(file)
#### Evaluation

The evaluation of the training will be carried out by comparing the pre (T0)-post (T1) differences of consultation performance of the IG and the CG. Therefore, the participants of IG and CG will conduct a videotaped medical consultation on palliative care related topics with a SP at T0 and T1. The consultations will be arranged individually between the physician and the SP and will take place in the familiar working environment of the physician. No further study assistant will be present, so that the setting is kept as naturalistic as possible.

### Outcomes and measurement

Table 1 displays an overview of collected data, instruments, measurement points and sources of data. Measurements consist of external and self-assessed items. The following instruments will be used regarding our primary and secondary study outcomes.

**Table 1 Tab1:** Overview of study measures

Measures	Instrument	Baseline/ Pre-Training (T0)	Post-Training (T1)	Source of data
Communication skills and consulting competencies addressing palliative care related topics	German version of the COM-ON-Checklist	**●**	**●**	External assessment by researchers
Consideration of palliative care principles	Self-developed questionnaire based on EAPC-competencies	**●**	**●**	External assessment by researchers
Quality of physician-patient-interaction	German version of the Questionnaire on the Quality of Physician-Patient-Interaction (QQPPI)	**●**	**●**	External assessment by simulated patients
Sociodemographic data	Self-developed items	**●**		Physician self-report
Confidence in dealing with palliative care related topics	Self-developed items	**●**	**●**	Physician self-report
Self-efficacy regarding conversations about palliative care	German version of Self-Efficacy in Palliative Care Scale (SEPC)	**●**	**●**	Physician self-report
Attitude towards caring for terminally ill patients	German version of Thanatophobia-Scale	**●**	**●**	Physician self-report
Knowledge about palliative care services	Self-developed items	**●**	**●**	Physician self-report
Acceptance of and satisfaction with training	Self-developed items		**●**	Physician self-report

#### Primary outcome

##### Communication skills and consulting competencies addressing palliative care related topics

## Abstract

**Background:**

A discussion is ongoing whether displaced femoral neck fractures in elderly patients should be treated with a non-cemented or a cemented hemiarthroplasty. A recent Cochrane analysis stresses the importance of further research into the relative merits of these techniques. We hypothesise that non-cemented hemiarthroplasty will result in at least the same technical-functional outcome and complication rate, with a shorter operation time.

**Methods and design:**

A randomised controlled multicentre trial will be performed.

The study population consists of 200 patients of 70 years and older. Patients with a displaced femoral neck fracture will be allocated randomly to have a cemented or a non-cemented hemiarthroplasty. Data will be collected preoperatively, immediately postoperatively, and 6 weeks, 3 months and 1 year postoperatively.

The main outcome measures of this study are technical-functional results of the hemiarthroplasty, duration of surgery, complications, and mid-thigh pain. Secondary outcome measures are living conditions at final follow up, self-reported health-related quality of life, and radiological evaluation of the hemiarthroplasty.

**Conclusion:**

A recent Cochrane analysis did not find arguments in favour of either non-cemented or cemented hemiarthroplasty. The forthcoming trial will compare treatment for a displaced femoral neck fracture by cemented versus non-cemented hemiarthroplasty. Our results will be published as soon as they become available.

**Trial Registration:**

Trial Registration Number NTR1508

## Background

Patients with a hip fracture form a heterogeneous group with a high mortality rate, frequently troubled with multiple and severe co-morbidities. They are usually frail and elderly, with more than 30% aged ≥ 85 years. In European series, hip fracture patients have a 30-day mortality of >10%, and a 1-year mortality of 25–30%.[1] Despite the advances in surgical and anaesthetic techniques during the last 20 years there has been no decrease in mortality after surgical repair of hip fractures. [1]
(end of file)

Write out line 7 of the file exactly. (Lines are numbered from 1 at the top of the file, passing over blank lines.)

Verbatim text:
Communication skills and consulting competencies addressing palliative care related topics	German version of the COM-ON-Checklist	**●**	**●**	External assessment by researchers